#1 Positive Interactions
As almost everyone knows, the fundamental principle of improv is "Yes And", which is essentially affirming and validating each other's choices in an act of selfless collaboration. There's also a natural positivity when improv is done well because comedy is meant to lift our spirits. Incidentally, love is uplifting and positive, but over time it often slides into negative interactions.
John Gottman is a psychologist who studies how the daily interactions of couples affect their relationship over the long term. His research has accumulated enough data that Gottman can now view video tape of a couple interacting and predict (with 91% accuracy) whether their marriage will end in divorce within five years. The offending actions are often subtle microaggressions that many of us take for granted: contemptuous eye-rolling, exasperated sighing, and biting sarcasm. Casual, habitual negativity kills relationships. Improv is a positive and nonjudgmental art form; it gets us in the habit of sharing joy with the world.
Part of the spirit of Yes And is that scenes are exponentially better when the actors eagerly accept their partner's offers. New improvisers often reflexively block the offers from scene partners because they fear losing control of the scene. It’s interesting that the natural inclination many of us have is to put up defensive resistance to anything that challenges our comfort zone. The #1 trait of excellent improvisers is wholeheartedness, which is to have the spirit of jumping into things with zest and total commitment.
In life, couples reflexively block the ideas of their significant others because they’re reluctant to step outside of their comfort zones. Constant rejection can stifle the free-spirited nature of an otherwise healthy relationship. Approach your partner’s offers with wholeheartedness, and you will find that this eager acceptance is mirrored back to you.
#3 Active Listening
You can't “yes” what you don't hear. If improvisers are overworking their brains by worrying about what to say, they're missing the line of dialogue to which they're replying. Someone once said that a good improv actor listens to his scene partner like he's listening to his lover. Why does this resonate with so many students? Because we all know the feeling of new love. Lovebirds want to immerse themselves in each other.
Sadly, when the oxytocin has worn off, we start to lose those intimate listening skills. Active listening means putting down the smart phone, making eye contact, asking follow up questions, and locking in to every word. It means you validate your partner by giving them your total attention. It isn't easy, but it's essential to a healthy relationship.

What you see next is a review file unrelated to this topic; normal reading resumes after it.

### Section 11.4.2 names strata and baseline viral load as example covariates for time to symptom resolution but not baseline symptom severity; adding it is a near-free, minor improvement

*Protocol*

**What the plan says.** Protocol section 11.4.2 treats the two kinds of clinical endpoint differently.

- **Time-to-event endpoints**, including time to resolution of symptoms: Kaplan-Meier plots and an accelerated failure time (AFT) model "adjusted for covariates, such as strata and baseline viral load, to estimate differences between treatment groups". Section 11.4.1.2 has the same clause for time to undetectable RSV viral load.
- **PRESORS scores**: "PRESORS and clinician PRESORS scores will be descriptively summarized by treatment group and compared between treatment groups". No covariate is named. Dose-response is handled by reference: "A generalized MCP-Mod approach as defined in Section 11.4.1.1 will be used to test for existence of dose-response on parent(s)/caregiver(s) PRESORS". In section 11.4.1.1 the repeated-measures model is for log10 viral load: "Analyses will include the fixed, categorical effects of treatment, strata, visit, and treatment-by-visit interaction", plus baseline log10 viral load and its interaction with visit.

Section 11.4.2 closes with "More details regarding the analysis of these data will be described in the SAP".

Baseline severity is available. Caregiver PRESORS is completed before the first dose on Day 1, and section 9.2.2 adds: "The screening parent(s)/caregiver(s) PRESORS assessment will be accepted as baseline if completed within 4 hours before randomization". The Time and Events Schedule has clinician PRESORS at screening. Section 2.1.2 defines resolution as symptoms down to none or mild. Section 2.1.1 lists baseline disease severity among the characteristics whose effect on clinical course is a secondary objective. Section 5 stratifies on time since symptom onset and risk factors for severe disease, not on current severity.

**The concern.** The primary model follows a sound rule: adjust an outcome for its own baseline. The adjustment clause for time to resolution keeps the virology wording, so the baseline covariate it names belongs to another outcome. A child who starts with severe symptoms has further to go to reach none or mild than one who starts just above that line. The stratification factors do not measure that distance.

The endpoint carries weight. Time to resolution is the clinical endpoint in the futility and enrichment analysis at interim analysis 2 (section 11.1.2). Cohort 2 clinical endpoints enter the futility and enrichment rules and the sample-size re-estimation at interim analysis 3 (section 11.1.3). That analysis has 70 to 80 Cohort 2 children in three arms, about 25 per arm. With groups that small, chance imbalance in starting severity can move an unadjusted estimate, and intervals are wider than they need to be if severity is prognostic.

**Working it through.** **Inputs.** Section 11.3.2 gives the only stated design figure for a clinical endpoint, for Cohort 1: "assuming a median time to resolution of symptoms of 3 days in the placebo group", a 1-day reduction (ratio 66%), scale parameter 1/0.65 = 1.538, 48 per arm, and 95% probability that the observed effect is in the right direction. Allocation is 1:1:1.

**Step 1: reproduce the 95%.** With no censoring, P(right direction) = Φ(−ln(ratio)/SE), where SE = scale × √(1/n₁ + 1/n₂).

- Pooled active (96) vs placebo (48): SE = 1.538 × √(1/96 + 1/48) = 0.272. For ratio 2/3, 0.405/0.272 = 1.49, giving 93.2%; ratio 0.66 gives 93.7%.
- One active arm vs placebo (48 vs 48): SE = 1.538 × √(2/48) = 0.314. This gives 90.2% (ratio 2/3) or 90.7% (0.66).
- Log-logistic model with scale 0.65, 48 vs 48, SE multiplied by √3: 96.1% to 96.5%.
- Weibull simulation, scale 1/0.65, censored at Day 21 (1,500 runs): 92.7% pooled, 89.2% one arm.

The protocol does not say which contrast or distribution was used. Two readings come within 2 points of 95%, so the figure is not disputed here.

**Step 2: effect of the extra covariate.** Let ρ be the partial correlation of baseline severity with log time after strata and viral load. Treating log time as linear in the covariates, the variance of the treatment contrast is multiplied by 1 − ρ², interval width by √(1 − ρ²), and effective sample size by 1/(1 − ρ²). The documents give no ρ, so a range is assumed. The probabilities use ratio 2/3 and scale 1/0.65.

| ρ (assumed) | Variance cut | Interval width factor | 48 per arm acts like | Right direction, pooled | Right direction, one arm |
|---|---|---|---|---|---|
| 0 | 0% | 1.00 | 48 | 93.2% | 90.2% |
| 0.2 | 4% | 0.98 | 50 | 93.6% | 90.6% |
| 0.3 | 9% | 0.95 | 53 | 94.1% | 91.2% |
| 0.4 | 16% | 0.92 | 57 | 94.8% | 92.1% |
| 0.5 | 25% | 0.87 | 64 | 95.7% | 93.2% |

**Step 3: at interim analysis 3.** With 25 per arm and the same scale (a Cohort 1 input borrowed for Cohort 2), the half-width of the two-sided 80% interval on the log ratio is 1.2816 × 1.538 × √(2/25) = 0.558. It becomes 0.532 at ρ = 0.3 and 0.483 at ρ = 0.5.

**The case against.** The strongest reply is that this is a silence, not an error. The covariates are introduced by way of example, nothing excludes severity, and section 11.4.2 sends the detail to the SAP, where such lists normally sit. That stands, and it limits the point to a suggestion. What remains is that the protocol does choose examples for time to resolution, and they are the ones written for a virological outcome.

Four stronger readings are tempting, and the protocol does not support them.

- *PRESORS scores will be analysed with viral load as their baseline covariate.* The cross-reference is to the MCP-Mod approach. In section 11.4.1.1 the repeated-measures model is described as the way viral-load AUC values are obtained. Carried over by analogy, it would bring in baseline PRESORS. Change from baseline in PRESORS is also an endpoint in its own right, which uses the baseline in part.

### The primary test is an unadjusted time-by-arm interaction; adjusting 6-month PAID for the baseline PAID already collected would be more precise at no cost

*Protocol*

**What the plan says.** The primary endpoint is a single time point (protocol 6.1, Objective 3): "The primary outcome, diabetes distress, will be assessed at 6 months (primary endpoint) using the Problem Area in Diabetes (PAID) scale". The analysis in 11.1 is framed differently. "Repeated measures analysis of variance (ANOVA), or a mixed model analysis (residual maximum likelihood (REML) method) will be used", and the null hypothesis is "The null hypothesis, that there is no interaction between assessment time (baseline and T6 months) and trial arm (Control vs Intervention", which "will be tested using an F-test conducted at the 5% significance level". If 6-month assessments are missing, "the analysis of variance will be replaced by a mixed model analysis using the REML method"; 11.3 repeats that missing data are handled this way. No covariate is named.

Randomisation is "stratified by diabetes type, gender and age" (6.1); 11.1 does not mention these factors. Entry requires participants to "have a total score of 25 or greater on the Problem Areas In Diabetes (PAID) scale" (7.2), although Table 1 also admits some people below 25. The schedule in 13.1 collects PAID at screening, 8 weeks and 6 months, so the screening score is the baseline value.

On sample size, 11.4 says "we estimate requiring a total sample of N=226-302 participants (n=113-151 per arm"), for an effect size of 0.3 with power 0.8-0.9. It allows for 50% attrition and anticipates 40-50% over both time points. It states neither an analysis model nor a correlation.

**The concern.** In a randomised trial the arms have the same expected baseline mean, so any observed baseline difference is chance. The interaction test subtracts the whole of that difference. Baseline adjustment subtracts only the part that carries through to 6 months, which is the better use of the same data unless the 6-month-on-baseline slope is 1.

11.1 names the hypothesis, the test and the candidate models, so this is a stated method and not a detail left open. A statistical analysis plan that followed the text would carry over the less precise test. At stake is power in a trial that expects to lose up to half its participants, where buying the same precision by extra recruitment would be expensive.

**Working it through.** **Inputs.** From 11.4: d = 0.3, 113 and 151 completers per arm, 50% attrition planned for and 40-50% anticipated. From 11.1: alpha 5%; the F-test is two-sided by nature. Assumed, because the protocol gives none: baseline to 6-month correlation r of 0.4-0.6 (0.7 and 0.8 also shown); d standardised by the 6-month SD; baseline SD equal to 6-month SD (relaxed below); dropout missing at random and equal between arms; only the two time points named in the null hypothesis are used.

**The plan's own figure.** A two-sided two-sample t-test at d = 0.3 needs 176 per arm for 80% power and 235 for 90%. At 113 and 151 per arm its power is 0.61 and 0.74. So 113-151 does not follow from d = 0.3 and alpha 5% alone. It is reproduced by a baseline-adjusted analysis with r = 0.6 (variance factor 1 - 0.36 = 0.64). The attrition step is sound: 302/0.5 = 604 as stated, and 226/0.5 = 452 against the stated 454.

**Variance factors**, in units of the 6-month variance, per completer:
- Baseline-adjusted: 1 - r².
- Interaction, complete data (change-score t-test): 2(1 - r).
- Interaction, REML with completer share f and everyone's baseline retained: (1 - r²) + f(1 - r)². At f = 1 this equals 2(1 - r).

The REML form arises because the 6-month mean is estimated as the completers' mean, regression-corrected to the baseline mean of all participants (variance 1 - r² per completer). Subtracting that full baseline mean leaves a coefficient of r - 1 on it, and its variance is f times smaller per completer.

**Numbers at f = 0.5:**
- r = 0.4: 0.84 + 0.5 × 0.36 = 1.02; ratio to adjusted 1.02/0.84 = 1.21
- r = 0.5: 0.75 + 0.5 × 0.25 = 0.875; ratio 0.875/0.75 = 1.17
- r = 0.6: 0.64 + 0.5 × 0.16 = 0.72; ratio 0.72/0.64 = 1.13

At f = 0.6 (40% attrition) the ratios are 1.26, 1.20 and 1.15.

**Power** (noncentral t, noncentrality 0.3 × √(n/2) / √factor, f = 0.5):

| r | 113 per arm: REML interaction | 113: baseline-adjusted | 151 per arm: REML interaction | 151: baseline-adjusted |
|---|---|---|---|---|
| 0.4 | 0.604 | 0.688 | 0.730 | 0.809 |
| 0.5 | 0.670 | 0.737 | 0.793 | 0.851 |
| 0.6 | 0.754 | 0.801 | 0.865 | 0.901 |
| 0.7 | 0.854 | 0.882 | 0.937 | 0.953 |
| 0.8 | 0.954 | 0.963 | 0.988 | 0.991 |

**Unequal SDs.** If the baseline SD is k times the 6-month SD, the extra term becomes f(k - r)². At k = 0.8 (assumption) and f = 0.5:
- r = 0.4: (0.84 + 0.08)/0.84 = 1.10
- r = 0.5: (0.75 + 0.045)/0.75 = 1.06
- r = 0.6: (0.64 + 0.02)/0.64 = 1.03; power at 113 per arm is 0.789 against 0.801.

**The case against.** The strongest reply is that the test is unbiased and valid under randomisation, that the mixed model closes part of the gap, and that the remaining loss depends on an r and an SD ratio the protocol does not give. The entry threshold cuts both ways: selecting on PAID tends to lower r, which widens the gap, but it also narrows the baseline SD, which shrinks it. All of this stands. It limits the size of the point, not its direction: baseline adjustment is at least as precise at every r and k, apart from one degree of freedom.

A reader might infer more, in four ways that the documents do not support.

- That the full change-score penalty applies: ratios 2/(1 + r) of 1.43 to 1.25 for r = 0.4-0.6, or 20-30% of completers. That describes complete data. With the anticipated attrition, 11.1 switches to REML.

#4 Defuse Arguments
Ever find yourself in an argument and wondering why you're continuing to argue? You don't even care that much; you just want to be right. Arguments are depressing, often pointless, and rarely move a relationship forward. Improv scenes are similarly weighed down by the heaviness of arguments, which is why we coach improvisers how to end them. Surprise surprise... a great way to end an argument is to let go of your pride and admit fault. And it turns out that admitting fault often leads to the heart of good improv, which is connect and be emotionally vulnerable. When you defuse the argument bomb, you start intimately connecting on a human level. How many times have you found yourself stuck in an automatic argument cycle? Break the cycle and connect. It's easier than you think.
#5 Know, Care, Say
Will Hines unlocked the secret to performing better improv scenes with three words: know, care, say.
“Know” means that you know the world of the scene. You’re familiar with the people, you understand your occupation, and you play at the top of your intelligence (your characters aren’t unnecessarily ignorant). It’s not a stretch to say that couples should show an interest in each other’s lives, to know each other and to be curious about each other. New lovers are hungry for information about each other because they want to know everything about the other person. Older relationships can take this for granted where couples are no longer even checking in with their partner.
“Care” means that the outcome of the scene matters, that the stakes are high, and the relationships are meaningful. Often, but not always, scenes that are the least successful are ones that are trivial and pointless. No surprise, but relationships are also the best when two people actively care about each other. Great marriages are filled with meaningful conversations, unforgettable vacations, and little acts of kindness. It’s easy to forget the importance of actively showing love when we have mortgages, teacher’s meetings, recitals, etc. It’s good to stop and purposefully take the time to connect with your partner.
“Say” means that great scenes, by their very nature, are interpersonal interactions between two people. That may seem obvious, but anyone who has seen improv has witnessed scenes that are about things, ideas, other people, and even irrelevant nonsense. The same is true about our relationships in life. The best conversations are ones that are meaningful. Allow yourself to slow down and connect with each other. Make time for a weekly check-in where you can voice what you appreciate, and also what’s been bothering you. Too often we keep things in.